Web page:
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From agile to DevOps to continuous delivery: An evolution in software delivery

Steve Brodie CEO, Electric Cloud

Many organizations have succeeded in implementing agile methodologies to speed up software delivery. Agile, which started in the development organization, has gradually expanded into other areas downstream, namely IT and operations. Teams, then teams of teams, have streamlined processes, improved feedback loops, and driven a much faster pace of innovation into IT departments, which has had profound effects on the entire organization. To build on this success, DevOps and continuous delivery (CD) have emerged to help connect development with IT operations (mainly through the introduction of automation) to support and amplify agility, responsiveness, and faster time to market throughout the software delivery lifecycle.

DevOps delivers on agile's promise

In 2001, The Agile Manifesto changed the landscape of software development with the introduction of agile development. Agile methodologies taught developers to break down software development into smaller chunks known as "user stories," which accelerate feedback loops and align product features with market need.

The agile movement centered on helping developers and small teams work smarter and more efficiently. The early adopters were primarily small software startups that were eager to disrupt the markets and were willing to trailblaze through trial and error. Slowly, as practices matured and the software community increasingly embraced agile-based methods, the notion of "scale" came to the forefront. Developers were now able to produce functioning software code in increasingly shorter iterations. However, when it got to downstream processes, such as test and deployment (not to mention release), fragmented processes and the dreaded "functional silos" stifled the end goal of agile efforts: to speed the time to market of quality software applications.

Agile ultimately gave rise to new processes and technology breakthroughs aimed at streamlining and automating the entire software delivery lifecycle. The advent of continuous integration (CI), the practice of checking code in often, with each "chunk" tested and integrated several times a day into a shared "trunk," created a flood of smaller and more frequent releases, which strained downstream QA and Ops teams.

With the release of Jez Humble's breakthrough book, Continuous Delivery: Reliable Software Releases through Build, Test, and Deployment Automation, the notion of treating the entire software lifecycle as a single process—and one that could be automated— was embraced not only by startups but also by Fortune 1000 companies. This helped elevate the value of agile initiatives that were stalled and blocked and raised the stakes for software delivery as a strategic business initiative. While agile addressed the needs of developers, the investment in DevOps initiatives and CD offers businesses much higher returns—a way to truly realize the goals outlined in the Agile Manifesto and support them throughout the software delivery lifecycle.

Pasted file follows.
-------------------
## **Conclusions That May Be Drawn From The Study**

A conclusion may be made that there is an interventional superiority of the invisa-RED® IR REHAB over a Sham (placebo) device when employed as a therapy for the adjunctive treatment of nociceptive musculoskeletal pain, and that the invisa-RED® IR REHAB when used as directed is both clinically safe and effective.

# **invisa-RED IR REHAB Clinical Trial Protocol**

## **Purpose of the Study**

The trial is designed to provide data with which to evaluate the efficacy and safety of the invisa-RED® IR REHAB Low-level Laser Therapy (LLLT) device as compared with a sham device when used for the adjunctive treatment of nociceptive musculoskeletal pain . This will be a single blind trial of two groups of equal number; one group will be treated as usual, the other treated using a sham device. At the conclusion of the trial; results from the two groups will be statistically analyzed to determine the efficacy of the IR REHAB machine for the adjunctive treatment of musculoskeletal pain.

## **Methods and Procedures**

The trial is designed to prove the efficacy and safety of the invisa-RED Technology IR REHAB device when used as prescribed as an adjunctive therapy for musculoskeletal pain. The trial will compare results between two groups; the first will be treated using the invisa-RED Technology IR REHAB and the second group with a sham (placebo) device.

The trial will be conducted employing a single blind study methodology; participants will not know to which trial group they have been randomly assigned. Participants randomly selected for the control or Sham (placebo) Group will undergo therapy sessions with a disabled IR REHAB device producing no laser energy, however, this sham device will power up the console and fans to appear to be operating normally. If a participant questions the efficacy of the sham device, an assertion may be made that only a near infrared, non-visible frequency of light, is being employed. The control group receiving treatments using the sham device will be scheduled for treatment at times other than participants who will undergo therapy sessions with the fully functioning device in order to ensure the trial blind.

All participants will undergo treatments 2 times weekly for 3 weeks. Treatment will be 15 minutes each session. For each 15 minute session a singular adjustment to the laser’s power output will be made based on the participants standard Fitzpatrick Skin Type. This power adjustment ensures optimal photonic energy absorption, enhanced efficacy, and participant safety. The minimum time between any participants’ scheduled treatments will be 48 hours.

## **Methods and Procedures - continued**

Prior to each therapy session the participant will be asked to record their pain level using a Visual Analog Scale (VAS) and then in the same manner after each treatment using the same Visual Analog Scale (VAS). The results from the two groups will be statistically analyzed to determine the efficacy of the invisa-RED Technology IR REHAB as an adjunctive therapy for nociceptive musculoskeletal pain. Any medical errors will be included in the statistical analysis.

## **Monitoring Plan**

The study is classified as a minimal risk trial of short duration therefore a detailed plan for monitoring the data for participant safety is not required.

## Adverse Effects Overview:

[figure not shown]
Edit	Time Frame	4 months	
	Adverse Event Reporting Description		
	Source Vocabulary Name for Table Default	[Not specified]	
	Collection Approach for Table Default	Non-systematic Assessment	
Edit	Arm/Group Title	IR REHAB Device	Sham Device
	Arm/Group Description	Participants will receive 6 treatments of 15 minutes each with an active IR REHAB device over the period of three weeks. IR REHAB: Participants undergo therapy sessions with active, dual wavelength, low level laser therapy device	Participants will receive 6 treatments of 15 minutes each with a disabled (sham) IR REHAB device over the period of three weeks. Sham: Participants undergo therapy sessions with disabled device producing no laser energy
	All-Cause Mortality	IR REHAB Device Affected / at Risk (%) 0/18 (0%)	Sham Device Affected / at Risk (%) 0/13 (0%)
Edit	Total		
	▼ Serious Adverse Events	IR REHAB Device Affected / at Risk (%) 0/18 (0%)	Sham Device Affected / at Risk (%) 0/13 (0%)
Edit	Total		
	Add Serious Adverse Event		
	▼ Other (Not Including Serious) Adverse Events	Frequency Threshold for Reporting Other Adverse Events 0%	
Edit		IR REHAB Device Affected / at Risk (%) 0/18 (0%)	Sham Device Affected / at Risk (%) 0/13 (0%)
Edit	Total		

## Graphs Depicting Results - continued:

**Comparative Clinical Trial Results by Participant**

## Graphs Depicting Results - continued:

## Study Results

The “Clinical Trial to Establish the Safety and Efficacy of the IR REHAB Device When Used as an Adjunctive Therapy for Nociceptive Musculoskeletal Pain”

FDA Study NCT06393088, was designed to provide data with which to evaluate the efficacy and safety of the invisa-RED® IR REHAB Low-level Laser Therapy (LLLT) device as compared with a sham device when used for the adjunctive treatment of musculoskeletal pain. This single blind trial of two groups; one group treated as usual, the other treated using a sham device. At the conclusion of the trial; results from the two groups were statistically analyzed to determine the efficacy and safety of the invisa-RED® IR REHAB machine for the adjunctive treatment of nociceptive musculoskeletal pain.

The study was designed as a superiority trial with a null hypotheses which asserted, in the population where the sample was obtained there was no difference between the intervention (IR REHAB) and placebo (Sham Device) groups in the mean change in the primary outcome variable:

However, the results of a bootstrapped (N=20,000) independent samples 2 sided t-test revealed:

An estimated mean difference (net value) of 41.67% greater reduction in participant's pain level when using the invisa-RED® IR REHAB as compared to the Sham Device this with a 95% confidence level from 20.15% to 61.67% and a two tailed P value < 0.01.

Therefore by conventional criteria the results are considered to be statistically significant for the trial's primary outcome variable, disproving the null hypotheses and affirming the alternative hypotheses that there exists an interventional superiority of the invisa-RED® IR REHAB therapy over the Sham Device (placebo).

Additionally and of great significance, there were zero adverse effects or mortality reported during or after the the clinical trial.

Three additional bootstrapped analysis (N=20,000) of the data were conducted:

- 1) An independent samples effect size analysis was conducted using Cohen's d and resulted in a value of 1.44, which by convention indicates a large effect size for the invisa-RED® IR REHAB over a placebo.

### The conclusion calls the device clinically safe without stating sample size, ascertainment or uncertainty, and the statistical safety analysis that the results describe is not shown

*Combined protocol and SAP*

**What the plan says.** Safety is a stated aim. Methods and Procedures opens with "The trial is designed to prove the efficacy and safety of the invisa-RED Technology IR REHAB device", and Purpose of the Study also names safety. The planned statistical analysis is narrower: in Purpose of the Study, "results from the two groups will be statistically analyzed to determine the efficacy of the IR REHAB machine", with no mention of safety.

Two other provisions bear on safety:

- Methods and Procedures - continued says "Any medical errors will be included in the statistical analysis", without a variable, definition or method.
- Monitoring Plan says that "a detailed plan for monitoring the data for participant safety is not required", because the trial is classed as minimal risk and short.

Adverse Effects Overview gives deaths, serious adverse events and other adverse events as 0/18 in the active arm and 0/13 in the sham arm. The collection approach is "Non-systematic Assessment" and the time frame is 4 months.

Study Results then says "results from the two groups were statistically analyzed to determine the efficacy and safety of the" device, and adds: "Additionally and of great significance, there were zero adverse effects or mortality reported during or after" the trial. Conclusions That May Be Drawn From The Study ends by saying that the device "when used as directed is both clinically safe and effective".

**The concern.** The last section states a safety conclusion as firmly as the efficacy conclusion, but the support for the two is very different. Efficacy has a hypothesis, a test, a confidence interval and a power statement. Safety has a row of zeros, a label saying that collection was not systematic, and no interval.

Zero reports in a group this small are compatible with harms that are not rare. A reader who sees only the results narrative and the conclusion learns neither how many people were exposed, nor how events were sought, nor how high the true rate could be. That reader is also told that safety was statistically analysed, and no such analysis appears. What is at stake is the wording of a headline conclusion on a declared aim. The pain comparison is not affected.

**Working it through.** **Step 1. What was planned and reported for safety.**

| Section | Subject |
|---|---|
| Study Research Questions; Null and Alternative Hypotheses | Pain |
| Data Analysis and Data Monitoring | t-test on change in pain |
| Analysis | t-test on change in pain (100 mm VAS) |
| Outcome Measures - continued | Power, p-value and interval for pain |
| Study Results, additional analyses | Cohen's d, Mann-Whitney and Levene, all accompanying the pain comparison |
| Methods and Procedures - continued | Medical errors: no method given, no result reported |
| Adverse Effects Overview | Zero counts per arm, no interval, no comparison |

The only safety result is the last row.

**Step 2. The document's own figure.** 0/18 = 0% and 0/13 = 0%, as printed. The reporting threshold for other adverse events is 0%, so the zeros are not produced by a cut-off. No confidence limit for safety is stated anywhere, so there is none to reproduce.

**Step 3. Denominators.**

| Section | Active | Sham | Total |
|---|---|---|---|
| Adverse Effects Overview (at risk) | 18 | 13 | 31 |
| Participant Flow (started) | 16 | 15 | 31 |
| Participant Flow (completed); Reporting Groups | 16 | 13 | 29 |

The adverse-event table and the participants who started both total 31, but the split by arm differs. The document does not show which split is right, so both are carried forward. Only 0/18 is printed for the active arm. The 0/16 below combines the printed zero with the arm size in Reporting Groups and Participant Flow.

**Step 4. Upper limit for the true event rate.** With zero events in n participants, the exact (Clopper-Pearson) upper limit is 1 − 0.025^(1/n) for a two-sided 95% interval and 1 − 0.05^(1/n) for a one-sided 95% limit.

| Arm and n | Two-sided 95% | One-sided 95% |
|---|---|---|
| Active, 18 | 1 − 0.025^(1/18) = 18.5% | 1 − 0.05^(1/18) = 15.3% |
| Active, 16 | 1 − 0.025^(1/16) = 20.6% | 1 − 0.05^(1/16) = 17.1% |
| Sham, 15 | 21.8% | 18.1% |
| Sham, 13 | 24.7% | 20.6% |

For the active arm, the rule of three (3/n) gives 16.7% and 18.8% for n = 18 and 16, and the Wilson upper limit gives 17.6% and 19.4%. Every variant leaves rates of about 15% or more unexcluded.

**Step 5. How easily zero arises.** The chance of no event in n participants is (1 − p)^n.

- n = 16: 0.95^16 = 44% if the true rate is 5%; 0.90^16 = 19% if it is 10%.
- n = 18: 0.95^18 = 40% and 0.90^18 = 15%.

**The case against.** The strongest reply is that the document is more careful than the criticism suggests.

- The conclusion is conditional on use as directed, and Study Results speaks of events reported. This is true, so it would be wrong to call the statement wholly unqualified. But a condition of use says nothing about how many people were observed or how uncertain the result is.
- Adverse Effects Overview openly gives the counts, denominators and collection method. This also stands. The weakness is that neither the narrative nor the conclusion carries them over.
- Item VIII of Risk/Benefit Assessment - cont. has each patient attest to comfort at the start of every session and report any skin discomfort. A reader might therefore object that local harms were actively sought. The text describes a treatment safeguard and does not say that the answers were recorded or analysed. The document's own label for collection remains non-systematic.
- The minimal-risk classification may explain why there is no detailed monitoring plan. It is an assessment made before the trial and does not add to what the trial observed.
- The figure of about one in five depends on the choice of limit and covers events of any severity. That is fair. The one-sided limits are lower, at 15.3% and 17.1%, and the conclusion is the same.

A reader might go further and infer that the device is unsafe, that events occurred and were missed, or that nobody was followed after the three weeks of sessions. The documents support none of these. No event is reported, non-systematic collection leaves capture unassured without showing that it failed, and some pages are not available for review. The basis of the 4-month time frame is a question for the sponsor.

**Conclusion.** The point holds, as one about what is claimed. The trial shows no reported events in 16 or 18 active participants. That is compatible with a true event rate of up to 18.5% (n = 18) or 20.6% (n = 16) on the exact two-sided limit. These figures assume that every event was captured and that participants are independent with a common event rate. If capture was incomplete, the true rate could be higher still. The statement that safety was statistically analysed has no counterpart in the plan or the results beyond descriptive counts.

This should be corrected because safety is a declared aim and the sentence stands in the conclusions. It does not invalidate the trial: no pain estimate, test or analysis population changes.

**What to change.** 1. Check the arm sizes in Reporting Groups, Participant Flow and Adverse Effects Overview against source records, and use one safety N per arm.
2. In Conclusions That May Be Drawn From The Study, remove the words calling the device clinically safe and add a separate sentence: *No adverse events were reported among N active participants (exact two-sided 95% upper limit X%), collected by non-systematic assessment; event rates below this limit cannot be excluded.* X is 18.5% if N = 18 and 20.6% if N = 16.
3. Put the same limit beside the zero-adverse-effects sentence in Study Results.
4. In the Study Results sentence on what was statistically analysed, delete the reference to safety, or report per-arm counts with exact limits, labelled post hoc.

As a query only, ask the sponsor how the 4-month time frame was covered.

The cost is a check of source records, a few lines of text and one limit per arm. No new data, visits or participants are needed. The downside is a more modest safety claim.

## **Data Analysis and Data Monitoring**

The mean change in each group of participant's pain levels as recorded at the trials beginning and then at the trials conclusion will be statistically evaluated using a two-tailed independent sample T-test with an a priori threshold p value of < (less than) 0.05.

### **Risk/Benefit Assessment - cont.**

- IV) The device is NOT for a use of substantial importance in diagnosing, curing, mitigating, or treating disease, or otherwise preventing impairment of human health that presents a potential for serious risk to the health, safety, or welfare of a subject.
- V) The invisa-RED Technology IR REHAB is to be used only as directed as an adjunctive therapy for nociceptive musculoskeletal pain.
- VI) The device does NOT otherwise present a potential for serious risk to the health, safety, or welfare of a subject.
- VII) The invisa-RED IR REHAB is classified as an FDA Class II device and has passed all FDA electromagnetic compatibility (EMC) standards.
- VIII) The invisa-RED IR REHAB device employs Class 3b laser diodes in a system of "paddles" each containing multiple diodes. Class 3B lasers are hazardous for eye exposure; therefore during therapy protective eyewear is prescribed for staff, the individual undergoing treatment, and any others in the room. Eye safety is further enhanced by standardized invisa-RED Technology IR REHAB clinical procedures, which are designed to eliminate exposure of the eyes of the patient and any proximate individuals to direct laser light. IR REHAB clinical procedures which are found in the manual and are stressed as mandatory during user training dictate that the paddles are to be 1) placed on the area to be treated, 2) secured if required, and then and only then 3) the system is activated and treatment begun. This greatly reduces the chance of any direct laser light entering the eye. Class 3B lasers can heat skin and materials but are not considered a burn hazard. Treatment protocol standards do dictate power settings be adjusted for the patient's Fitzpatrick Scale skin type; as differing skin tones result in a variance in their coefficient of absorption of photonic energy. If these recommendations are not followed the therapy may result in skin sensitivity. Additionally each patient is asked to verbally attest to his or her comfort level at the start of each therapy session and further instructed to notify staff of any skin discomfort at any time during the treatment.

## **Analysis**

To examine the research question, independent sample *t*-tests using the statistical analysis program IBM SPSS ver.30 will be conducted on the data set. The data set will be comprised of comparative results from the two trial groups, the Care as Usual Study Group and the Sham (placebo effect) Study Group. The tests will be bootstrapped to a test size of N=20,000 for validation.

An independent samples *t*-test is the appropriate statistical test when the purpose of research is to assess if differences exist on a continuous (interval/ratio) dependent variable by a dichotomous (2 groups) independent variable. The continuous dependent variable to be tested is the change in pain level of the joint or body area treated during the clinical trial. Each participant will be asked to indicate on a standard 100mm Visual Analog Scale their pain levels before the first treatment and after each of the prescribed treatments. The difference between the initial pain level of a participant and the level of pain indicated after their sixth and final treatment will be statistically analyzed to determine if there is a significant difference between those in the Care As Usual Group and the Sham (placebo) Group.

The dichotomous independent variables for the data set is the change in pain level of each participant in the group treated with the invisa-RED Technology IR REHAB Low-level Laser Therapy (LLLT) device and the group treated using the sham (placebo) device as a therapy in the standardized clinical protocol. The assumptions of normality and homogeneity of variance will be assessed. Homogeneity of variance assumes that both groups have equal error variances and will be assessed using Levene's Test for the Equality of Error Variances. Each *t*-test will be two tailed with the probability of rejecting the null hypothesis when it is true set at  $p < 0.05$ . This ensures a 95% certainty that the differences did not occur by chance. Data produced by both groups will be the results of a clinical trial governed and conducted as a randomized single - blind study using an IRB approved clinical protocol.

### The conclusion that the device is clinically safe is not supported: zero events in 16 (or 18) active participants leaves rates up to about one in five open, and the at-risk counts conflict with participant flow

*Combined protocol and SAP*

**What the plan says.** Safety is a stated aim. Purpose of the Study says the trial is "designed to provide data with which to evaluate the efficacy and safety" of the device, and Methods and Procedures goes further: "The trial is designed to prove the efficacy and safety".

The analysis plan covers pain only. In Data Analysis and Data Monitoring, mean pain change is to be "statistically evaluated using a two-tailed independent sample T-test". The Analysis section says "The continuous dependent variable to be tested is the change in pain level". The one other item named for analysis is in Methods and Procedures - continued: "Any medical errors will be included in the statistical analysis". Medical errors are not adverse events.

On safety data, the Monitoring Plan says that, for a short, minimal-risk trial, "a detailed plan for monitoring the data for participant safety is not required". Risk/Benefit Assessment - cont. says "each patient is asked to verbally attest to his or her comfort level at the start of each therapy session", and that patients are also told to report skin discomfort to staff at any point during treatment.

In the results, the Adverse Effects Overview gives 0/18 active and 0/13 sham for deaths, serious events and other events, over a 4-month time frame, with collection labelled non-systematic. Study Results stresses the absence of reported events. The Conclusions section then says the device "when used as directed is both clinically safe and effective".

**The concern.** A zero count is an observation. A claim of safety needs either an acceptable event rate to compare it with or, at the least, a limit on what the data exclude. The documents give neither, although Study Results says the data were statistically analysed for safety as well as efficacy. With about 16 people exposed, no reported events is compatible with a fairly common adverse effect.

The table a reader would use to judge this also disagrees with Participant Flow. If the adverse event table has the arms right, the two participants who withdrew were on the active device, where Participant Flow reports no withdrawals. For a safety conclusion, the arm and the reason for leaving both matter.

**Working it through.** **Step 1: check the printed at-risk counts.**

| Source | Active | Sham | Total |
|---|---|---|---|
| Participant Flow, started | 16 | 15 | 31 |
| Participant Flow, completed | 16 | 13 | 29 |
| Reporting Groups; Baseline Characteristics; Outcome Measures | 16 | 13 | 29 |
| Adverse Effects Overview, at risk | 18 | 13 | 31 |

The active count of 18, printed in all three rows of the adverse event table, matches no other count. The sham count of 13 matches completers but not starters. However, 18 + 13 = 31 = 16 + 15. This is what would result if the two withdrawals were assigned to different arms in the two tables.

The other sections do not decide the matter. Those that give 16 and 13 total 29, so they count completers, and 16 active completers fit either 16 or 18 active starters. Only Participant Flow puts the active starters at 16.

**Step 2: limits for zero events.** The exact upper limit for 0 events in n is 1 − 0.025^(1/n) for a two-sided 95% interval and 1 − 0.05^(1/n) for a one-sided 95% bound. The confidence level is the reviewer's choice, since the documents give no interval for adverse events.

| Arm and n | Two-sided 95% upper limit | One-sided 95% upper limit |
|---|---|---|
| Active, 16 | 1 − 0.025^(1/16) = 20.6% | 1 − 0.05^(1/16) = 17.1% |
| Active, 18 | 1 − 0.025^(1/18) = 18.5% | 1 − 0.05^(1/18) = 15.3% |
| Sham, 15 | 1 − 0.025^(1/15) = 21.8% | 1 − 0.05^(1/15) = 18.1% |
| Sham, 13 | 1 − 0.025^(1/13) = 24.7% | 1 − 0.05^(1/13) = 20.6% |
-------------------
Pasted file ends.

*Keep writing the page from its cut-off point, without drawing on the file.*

The evolution of continuous delivery

Many leading industry thought leaders also see DevOps and CD as both an extension of agile and the greatest opportunity to gain enterprise-wide value. Kurt Bittner, principal analyst at Forrester Research, puts it succinctly: "If agile was the opening act, continuous delivery is the headliner."

With an aim to support critical and strategic business needs, software-driven organizations are evolving both processes and technical frameworks—they've graduated from merely doing CI to implementing CD. Transforming the way software is delivered, CD is a methodology that extends agile's potential by tying in CI and DevOps practices and tools.

From a technical standpoint, CD is a set of practices and methodologies in software development designed to improve the process of software delivery and ensure reliable software releases. Leveraging automation, from CI builds, to testing, to deployment, CD involves all dimensions of the R&D and operations organization. Ultimately, it enables the systematic, repeatable, and more frequent release of quality software to end customers.

The key tenets of agile-based CD, developed by software thought leader Martin Fowler, follow in the spirit of successful agile methodologies. Fowler outlines simple questions to ask along the CD journey: Is your software always deployable throughout its lifecycle? Can your team prioritize and keep the software deployable while working on new features? Can anyone receive fast, automated feedback on the production readiness of their applications and infrastructure each time someone makes a change to them? Finally, can you perform push-button deployments of any version of the software to any environment on demand?

The benefits of extending agile through CD include:

  • Accelerated time to market
  • Ability to build the right product
  • Improved productivity and efficiency
  • Reliable releases
  • Improved product quality
  • Improved customer satisfaction

Disruptor now delivers at speed of business

The impact of agile has been far-reaching and extremely disruptive. It also helped spur new thinking beyond agile development and into multifunctional processes (DevOps) and end-to-end automation (CD) that are impacting both organizations and consumers of software. The days of waterfall approaches are clearly long past. Even though the Agile Manifesto is more than a decade old, collaboration and communication are and will continue to be vital. Look to extend your agile thinking and processes into DevOps and CD, because today's businesses just can't afford to wait on outdated software delivery processes.

Image source: David Guo/Flickr

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